Who's Killing the Creativity
Today's Design Engineer?You may think that, when it comes to applied creativity, you haven't missed a beat. But when was the last time you truly broke the mold?
We assume a lot about ourselves. How often do we put these assumptions to the test? For instance, are you a good driver?
Chances are you think you are a good driver. Virtually everyone thinks they are a good driver and we all know how many knuckleheads are out there driving around! Well, as long as you're secure in the fact that youíre not one of them. It is what's known as an assumed truth.
This is just one example of assumed truths-one of the hundreds or even thousands that you wake to on a daily basis. There's a problem with assumed truths. Yours is the only opinion that counts. As we all know, none of us are very objective when it comes to ourselves.
So, let's try a design engineer assumed truth. Are you creative? It's only natural that any engineer worth his salt is going to say "yes." After all, design is a creative pursuit. Thus those that do it are obviously creative people. Step outside yourself and apply that assumption to the benefit of any final product.
The True Test of CreativityCreativity, when it comes to design engineering, is open to a lot of interesting definitions. In his article in Electronic Design, Rob Evans sets forth one standard: Creativity in engineering is something that has the power to make a product stand out in a sea of competition. It could be a totally new product or simply a new experience for the consumer. The end result is something so innovative that it delivers a true market advantage for the product. Now think back to the assumption posed earlier. Are you creative?
Let's muddy the waters even further by throwing in the variables design engineers encounter on a daily basis, the environment you work in and the methodology you use. Now let's ask some questions that have nothing to do with assumed truths.
Are you given the freedom to explore new ways of thinking? Is new technology being championed in the work place? Are you free to pursue the big "what ifs" that are a vital part of the design process? According to Evans, if you answered "no" to any of these questions you're simply throwing away good creative energy, instead of applying it. Innovation is driven by using the creativity we all possess, but it also requires a system that is right for its implementation.
In the wrong environment, not only are product strengths being muted, the individual eccentricities and value a certain designer brings to the project are lost as well. Combine this with a globalization of today's electronics industry and talented design engineers just became a whole lot more replaceable. With so much creativity being lost, there are now thousands of people capable of doing exactly the same thing. Maybe your designs aren't so unique or special after all?
What you know may give you an edge, but that advantage is quickly overrun. It's your creativity that truly makes you different, and valuable but only if you apply it. It's becoming increasingly evident that fewer and fewer engineers seem to be able to do that. Here's the kicker. The blame often falls on the technology that we rely on during the design process, not on any failure on the designers end.
Who's Killing Creativity?Product design is nothing like it once was. We used to design almost solely off of the physical hardware. Today, we have a mixture of hardware, programmable hardware, software and mechanical design. Complexity just notched its belt. That complexity is leading to increases in segmentation along with the vice-like squeeze of managerial constraints, and it's all very necessary.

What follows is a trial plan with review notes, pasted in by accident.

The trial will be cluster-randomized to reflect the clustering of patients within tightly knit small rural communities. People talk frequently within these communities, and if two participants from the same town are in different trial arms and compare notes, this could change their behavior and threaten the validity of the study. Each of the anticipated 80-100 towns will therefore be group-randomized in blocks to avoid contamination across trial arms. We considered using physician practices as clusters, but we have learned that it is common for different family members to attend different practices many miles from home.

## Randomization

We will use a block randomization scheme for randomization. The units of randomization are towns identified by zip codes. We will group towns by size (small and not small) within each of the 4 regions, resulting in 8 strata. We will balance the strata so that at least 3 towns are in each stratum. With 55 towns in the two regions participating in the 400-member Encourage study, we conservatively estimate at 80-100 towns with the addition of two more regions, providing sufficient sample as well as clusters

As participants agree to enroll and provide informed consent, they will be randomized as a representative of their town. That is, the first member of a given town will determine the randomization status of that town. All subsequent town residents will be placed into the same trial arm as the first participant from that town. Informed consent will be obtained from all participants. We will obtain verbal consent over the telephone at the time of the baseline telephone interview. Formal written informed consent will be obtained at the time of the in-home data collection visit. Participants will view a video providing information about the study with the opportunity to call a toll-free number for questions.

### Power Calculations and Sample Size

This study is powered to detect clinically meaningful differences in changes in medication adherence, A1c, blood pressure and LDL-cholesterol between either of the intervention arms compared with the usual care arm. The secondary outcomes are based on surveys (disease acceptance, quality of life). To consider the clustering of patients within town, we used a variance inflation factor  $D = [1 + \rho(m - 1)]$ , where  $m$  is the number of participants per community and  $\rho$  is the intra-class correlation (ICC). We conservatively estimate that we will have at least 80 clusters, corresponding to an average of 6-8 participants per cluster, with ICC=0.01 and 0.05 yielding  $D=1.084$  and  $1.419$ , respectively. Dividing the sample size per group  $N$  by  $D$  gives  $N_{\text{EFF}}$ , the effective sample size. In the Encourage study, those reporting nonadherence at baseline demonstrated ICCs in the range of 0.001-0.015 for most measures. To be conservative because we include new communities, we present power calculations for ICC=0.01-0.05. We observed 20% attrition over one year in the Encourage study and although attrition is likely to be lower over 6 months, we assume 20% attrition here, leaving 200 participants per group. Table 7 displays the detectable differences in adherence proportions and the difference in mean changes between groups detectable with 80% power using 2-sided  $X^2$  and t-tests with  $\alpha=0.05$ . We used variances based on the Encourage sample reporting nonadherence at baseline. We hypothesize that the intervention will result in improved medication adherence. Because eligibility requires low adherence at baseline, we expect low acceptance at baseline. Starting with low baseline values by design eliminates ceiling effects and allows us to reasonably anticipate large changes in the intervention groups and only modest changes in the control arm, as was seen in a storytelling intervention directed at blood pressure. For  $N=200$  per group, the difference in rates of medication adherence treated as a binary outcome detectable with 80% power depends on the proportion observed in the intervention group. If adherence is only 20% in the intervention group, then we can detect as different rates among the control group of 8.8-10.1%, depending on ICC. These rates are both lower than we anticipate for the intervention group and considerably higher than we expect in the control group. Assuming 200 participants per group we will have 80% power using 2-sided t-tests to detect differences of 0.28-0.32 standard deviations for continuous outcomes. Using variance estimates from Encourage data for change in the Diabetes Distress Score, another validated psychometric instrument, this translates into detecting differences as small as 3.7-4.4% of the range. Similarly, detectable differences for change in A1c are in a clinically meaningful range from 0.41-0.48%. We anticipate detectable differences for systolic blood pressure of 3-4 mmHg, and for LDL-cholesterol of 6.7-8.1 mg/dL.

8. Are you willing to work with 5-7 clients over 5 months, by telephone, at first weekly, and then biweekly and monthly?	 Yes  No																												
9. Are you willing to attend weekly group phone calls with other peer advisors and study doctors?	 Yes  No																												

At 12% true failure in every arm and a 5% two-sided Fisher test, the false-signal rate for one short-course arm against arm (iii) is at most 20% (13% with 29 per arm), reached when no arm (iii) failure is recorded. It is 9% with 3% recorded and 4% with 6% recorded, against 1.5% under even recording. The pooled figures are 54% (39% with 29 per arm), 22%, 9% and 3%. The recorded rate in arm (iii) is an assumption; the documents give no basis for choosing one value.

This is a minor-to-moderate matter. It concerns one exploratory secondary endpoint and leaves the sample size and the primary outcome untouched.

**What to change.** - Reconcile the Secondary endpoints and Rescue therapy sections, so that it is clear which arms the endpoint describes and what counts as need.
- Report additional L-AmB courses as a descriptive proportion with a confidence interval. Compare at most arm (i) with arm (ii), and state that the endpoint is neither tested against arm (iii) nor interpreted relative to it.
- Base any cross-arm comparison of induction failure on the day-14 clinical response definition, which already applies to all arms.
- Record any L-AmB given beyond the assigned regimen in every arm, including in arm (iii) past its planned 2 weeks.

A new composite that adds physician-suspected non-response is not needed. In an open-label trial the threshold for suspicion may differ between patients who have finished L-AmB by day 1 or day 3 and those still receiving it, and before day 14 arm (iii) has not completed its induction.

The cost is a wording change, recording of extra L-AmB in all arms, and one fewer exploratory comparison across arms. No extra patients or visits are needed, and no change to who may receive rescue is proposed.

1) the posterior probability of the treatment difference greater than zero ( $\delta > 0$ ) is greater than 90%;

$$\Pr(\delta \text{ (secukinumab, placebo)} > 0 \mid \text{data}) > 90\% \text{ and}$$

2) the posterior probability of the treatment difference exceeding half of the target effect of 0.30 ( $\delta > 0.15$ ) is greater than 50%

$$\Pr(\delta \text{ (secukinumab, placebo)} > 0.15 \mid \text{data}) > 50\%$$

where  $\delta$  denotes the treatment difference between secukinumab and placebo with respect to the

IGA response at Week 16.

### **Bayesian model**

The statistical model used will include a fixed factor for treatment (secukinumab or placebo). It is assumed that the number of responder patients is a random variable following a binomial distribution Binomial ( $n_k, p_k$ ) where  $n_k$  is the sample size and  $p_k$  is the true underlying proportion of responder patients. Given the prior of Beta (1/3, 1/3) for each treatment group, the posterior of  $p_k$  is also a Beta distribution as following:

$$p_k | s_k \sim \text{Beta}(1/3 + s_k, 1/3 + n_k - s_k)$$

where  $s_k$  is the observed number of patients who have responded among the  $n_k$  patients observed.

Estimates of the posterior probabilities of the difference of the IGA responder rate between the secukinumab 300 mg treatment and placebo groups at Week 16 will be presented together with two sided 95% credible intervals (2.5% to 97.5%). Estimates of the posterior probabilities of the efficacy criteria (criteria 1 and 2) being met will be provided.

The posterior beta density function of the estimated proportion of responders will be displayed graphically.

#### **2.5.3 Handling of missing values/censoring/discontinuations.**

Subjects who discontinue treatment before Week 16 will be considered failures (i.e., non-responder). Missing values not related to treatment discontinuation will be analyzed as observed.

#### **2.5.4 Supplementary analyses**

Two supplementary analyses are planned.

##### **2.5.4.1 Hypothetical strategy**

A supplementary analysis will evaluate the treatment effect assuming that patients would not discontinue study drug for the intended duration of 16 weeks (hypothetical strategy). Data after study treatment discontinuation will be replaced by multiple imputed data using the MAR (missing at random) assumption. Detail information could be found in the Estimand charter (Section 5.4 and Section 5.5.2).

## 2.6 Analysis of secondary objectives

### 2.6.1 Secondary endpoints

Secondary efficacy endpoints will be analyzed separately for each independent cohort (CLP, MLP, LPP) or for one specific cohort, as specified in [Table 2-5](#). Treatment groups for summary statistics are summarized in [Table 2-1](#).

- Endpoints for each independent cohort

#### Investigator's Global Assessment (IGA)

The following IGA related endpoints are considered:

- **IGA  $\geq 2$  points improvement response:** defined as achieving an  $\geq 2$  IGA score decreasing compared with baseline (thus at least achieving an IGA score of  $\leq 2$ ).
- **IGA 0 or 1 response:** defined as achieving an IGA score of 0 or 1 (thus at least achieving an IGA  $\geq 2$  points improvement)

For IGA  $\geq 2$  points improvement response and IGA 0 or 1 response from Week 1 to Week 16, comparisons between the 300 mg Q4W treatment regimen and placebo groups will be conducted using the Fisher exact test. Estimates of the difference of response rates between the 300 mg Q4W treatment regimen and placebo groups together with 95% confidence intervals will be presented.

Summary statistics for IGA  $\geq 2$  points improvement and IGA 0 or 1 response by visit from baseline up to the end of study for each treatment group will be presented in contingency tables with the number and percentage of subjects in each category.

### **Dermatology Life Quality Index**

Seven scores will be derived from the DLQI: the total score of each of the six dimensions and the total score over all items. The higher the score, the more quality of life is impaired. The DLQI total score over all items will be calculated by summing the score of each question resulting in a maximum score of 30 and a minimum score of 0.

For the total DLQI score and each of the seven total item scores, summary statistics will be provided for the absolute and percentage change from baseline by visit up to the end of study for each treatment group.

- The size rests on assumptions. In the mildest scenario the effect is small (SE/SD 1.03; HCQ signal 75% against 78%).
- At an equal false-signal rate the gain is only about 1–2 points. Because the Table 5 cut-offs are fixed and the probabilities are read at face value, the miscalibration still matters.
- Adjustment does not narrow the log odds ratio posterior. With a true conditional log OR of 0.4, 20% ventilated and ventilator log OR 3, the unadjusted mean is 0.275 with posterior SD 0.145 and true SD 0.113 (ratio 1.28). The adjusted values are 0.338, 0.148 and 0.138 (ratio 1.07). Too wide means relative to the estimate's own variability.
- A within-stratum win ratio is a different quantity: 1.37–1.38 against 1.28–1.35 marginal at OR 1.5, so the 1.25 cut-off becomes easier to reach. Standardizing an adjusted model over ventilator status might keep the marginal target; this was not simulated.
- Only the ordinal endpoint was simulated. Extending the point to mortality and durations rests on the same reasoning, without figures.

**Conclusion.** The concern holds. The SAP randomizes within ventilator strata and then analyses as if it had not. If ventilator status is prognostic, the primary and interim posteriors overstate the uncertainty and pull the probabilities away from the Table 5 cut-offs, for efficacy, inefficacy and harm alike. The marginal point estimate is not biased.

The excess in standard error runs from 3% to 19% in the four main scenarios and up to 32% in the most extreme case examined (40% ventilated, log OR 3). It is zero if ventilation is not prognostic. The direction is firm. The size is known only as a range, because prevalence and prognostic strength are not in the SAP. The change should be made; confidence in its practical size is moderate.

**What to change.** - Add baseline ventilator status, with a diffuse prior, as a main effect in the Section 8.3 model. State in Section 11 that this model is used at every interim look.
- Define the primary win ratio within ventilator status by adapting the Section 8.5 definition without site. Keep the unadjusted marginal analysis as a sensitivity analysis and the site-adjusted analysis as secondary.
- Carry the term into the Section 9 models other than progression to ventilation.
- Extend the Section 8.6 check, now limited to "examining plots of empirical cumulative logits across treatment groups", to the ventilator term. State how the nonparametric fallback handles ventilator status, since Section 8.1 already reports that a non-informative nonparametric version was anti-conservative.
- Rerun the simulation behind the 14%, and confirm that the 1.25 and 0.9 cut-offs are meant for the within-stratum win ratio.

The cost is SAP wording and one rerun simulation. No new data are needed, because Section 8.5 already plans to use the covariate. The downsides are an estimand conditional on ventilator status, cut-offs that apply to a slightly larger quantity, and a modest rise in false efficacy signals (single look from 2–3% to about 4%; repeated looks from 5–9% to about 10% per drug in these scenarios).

What that means is that creativity is being ripped apart from the inside. By segmenting and putting everything to process, we have destroyed creative opportunity and innovation. Today's engineering world has truly lost the value of creativity.
Alas, complexities aside, there are other factors working just as hard. Competition is growing fiercer. The pressure to get more products to market on tighter timelines is creating scheduling nightmares. For engineers, it makes thoughts towards creativity and innovation virtually impossible.
Change The SystemAs a design engineer, you have a need to be creative; it's in the way you're wired. We need to make sure that the opportunity to experiment, explore and even fail from time to time is still on the table. According to Evans, the system needs to change radically. This can only be done by looking at it from a bird's eye view. We have to see the product as not just a means to an end but a way to change the experience of the end user. What we do to get to that point all of a sudden becomes that much more important.
It opens things up. It breaks down boundaries. It reinvents the system to be more flexible in the way new designs are introduced. Is it even possible to pull off at this point? Evans believes it is.
Just like a gangrenous limb, the functional intelligence currently employed needs to be severed, or disconnected from its soft elements like hardware. Suddenly creativity and innovation are no longer constrained. The environment becomes conducive to risk-free creativity and ideas and vision are back in the drivers seat, right where they should have been all along.
A single-system with a high-level approach will free design engineers and allow them to develop and innovate, explore new ideas, while allowing engineers to reclaim their value, value that has been lost through so many constraints.
The beauty of it is that the end benefit isn't confined to engineers alone. In fact, it's critical to a product's market success. It's vital to our industry and the economy as a whole. Just don't assume that this is going to happen all by itself. Action needs to be at the forefront in order to create change.